Hangar Design Group, where ideas take flight - Profile in Construction and Design

Hangar Design Group, where ideas take flight - Profile in Construction and DesignHangar Design Group, with its European influence, has a pulse on New York City.

As the Flatiron building celebrated its 100th birthday last year, the Hangar Design Group, a firm that began in Italy 15 years ago, opened its New York offices there.

"We thought about opening an office in America, specifically New York, due to its significance in the sectors of architecture, graphics and interior design," said Alberto Bovo, founding member of the Hangar Design Group.

"This strength, in conjunction with it being a place capable of transmitting and maintaining creative energies, brought us here."

The Flatiron building provides an apt backdrop for Hangar's classic yet bold approach to design.

"We are lucky to have been able to lease space here," said Juan Matiz, partner Hangar Design Group, who manages the New York City office. "It's globally known. The recognition of being in an icon has been tremendous. Everyone knows the building that looks like a triangle."

Hangar Design Group NY was formed to meet the needs of an American clientele by providing professional design solutions that build on a foundation of Italian origin.

From the two-dimensional to the three dimensional, Hangar Design's experience encompasses a wide variety of media and missions.

Bovo manages the Italian offices in Venice and Milan. His ties with the artistic community make him attentive to the more subtle changes in social cultural goals; this perspective fuels his productivity.

"New York City creates synergies with our Italian business, and even though these are difficult moments, America will always be at me avant-garde of the near future," Bovo said.

Bovo and Matiz work closely to assure that all HDG projects are attended to with a high level of design and professionalism, "letting ideas take flight"

"The interesting thing about the New York office is that we can take the experience from our offices in Europe that specialize in restoration projects," Matiz said. "We take their experience and apply it to New York."

The shared knowledge has helped the company on both sides of the Atlantic.

"We bring to every enterprise a cross-disciplinary approach with no creative formulas or boundaries," Matiz said. "Our design philosophy permeates all aspects of our services, making us able to respond to all of our clients' needs."

Specializing in graphic design and architecture, Hangar Design has extensive experience in advertising, packaging and with web design clients, as well as with interior design where its focus is retail interiors. Whatever the project may be, it is informed by a rigorous analysis of the client's specific needs.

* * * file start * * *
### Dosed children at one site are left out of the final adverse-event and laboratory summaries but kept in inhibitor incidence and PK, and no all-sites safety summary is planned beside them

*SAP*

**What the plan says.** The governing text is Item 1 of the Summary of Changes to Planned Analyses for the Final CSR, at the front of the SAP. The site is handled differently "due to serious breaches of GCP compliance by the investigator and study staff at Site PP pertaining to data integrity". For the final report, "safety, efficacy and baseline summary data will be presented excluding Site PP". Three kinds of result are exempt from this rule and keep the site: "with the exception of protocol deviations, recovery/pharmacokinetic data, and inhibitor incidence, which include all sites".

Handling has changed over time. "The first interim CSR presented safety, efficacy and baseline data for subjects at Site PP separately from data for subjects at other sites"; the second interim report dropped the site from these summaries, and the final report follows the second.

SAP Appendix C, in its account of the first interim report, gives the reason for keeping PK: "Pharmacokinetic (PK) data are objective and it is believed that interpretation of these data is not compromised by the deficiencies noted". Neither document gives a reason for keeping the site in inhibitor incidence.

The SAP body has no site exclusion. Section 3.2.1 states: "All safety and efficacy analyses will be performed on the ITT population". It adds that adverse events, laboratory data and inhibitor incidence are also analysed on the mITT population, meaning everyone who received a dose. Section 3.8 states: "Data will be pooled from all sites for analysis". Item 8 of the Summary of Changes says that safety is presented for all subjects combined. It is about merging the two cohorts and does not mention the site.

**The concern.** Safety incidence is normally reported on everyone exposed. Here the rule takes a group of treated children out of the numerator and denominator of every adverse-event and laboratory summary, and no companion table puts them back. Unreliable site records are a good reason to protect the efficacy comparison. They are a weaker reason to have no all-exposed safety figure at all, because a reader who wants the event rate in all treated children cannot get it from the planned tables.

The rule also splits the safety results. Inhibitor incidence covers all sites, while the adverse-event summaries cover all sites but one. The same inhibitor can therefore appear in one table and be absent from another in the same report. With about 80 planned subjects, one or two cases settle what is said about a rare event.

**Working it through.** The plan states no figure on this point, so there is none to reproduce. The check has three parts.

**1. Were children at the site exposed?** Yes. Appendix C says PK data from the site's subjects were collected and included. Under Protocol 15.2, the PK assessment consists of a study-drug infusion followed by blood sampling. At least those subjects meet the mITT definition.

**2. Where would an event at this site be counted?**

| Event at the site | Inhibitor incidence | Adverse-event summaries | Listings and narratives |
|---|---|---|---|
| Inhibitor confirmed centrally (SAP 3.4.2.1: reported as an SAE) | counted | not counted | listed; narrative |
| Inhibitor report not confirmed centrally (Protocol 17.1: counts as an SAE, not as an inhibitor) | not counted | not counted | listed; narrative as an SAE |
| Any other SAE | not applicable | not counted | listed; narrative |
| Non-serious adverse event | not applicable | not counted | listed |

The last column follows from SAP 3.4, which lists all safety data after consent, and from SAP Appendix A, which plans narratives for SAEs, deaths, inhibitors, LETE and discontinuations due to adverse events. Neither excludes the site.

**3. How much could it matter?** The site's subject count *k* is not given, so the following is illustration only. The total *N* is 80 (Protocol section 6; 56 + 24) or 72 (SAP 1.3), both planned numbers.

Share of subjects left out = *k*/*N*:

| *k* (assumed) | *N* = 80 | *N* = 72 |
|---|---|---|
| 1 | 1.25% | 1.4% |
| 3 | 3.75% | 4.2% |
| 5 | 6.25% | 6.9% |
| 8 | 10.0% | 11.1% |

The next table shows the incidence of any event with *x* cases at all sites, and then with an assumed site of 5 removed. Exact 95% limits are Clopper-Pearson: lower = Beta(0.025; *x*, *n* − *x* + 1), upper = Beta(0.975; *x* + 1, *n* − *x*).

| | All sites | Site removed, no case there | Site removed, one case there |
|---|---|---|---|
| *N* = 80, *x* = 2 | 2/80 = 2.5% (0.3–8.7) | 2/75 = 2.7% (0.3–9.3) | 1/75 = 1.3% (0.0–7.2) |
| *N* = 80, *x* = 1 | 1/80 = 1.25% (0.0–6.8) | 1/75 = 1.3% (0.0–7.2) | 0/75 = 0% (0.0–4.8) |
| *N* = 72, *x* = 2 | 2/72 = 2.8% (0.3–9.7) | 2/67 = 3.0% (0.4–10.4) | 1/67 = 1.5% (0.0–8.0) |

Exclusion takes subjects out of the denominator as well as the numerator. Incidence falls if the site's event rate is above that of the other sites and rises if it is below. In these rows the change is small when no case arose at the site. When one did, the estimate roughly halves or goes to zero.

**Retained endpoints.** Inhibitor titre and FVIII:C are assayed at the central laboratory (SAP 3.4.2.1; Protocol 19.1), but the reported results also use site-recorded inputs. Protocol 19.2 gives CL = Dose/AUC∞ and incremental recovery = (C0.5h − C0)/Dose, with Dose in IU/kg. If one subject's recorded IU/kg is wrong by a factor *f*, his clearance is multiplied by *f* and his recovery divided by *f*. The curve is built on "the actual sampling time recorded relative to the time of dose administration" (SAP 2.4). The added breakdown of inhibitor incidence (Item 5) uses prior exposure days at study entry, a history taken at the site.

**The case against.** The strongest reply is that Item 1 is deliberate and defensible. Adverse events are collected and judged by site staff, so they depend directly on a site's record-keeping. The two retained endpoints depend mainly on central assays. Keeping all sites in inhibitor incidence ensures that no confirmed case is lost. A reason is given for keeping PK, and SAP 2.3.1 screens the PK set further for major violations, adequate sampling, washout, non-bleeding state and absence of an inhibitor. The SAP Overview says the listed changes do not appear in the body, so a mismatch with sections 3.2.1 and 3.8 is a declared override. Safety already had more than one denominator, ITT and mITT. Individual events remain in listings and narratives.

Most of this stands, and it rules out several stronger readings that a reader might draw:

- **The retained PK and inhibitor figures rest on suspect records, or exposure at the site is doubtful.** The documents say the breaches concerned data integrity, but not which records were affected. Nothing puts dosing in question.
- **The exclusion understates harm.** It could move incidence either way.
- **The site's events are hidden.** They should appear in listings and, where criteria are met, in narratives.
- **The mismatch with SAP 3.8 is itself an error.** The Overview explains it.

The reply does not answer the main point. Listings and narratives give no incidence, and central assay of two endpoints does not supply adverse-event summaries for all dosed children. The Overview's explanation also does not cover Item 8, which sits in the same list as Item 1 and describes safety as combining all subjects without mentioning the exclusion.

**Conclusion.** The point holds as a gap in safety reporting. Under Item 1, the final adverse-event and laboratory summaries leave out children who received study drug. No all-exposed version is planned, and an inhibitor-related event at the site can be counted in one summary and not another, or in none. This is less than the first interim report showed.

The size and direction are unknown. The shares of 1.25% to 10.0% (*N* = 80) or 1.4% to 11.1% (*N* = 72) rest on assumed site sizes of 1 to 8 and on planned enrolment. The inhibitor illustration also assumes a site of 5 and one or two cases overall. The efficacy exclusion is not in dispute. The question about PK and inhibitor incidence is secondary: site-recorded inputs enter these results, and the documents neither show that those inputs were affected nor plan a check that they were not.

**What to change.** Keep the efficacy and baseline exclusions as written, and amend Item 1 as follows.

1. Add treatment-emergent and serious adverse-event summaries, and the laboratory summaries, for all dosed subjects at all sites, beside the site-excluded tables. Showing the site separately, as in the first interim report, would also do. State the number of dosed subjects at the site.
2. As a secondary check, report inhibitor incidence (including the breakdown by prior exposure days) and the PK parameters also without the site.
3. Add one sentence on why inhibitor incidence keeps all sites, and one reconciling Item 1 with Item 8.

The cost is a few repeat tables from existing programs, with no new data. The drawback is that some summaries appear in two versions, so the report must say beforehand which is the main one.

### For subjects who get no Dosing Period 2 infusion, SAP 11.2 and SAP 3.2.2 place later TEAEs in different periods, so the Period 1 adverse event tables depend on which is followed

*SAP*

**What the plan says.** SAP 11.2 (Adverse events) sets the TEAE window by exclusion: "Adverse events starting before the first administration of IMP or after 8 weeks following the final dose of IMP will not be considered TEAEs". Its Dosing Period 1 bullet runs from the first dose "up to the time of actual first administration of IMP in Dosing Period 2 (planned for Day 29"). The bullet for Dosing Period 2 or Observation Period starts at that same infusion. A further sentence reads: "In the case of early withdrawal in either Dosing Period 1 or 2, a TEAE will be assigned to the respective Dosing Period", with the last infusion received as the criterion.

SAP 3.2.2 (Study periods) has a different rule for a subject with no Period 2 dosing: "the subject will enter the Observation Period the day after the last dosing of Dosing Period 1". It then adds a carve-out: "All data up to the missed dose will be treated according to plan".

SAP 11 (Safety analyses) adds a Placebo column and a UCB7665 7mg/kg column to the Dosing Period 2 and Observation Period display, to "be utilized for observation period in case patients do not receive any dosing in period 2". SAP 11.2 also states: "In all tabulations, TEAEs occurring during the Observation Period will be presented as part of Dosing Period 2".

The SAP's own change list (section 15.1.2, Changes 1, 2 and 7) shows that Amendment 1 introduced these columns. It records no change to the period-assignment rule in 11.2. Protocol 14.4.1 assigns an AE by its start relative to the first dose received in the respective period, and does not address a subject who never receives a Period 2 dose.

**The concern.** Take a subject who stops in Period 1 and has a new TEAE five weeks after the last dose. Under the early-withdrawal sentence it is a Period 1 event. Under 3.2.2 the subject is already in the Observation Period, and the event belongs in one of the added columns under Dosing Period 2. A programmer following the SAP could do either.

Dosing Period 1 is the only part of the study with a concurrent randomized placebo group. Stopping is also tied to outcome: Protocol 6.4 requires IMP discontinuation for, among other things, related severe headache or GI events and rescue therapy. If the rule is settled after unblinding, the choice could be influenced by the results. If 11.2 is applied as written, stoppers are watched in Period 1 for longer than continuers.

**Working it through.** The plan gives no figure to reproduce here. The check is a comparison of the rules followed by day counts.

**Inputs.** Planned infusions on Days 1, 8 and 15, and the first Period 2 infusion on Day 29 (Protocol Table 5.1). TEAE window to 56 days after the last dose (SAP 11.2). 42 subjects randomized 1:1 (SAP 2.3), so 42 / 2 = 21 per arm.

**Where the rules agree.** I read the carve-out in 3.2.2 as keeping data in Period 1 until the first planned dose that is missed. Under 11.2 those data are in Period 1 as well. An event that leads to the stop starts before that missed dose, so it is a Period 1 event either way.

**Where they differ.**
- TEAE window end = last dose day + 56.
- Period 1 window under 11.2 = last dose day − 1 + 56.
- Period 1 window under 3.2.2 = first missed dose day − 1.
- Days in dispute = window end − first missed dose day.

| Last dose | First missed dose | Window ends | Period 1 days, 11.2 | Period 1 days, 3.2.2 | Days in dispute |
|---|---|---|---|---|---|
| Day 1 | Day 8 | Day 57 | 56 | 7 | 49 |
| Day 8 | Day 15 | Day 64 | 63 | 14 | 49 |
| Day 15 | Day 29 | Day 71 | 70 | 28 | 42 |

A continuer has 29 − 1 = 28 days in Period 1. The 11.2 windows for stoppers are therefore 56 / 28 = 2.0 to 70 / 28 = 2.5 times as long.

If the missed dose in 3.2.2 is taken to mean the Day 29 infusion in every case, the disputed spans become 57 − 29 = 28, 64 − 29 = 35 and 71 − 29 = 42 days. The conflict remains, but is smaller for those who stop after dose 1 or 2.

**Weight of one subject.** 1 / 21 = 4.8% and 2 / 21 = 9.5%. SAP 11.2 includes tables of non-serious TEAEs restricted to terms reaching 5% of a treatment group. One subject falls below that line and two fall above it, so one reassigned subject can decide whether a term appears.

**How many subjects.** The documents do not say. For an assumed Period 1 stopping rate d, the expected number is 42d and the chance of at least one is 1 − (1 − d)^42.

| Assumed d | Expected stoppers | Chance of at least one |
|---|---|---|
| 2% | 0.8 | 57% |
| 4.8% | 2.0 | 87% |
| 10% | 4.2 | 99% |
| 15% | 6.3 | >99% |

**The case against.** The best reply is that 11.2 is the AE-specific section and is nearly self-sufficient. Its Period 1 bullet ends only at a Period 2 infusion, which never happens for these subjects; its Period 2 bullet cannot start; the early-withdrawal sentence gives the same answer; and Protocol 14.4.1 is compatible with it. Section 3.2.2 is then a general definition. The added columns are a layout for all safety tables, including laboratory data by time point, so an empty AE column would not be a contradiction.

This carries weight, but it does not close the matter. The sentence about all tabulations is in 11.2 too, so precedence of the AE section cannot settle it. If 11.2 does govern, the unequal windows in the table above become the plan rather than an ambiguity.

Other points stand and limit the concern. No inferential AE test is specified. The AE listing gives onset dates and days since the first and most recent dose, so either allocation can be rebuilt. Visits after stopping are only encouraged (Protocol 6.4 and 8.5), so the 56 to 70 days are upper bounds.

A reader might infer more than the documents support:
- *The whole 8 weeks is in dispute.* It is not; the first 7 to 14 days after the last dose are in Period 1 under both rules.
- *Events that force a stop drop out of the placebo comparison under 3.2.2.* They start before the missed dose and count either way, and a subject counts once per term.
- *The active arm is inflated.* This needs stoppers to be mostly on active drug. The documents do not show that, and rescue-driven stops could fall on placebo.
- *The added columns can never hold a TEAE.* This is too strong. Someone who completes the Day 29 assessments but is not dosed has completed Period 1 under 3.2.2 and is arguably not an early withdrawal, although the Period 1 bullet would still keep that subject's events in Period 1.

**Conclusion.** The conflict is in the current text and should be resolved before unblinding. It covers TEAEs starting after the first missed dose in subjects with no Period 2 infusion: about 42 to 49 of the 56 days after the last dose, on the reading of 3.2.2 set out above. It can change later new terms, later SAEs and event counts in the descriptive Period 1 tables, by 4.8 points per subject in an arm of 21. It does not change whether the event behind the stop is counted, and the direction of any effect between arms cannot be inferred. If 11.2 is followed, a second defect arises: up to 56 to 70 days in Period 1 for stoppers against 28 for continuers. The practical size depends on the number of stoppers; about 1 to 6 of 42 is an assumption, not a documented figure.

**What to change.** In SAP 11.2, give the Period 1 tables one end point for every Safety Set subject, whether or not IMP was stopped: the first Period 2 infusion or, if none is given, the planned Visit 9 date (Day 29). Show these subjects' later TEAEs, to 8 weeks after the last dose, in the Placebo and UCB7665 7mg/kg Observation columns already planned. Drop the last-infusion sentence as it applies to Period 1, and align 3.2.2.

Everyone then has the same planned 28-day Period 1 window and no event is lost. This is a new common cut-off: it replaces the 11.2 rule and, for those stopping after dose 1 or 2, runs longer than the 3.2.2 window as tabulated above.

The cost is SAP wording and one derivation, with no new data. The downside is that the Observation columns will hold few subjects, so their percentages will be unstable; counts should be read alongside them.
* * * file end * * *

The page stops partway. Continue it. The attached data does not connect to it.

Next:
Some of its projects currently under way include the Global Trade & Technology Center, where the firm is in charge of interior design of the 21,000 s/f offices; prototype housing in New Orleans, where it is integrating aspects of contemporary living within a historical typology; a and retail project in Boca Raton, FL, where it is designing the storefront and interior.

The design group is also completing several residential projects, where a living space is designed to meet the needs of its residents while engaging in spatial challenges and an intelligent use of materials.

But retail projects are high on Matiz's list.

"What I think is important in New York today is reusing the existing fabric of our city," Matiz said. "The windows here are part of the sidewalk. It's a great opportunity to dress up the city. The Sidewalks of New York are a pleasant experience even at night."

Hangar Design's European influence works well in New York City, where many storefronts are based upon designs abroad, he said.

The relationship is also beneficial to its clients in Europe. "Europeans look to America for their leadership in marketing," he said.

A shopping phenomenon that works surprisingly well in America is just crossing the Atlantic as viable, he said.

"The concept of a shopping center is American," Matiz said. "They look to us to see how they would apply the concept of a shopping mall in a European sense."

With its birth in Italy and its expansion in New York City, the company offers its client a unique design perspective. "We want to provide the best of both worlds," Matiz said. "That's what makes us both a little different than everyone else out there. A lot of clients appreciate the European edge."

Matiz's own interests take him back to where he began his career. "I would love to get back to projects that have a positive affect on New Yorkers," Matiz said of his work at Polsheck Partnership where he worked on institutional projects like the Brooklyn Museum. "That's my life goal."

Matiz is a graduate of Pratt Institute and has acquired more than 10 years of experience as an architect. He developed professionally as a project architect and designer at the Polshek Partnership, where among others, he oversaw the Santa Fe Opera Orchestra Hall and the Mercersburg Academy Arts Center in Pennsylvania.

In addition to his domestic experience, he has contributed to a number of projects in Europe, where he has collaborated on the restoration of several Renaissance-era buildings, such as the Scuola Grande della Misericordia in Venice, Italy. He is a registered Architect in the State of New York and a member of the AIA.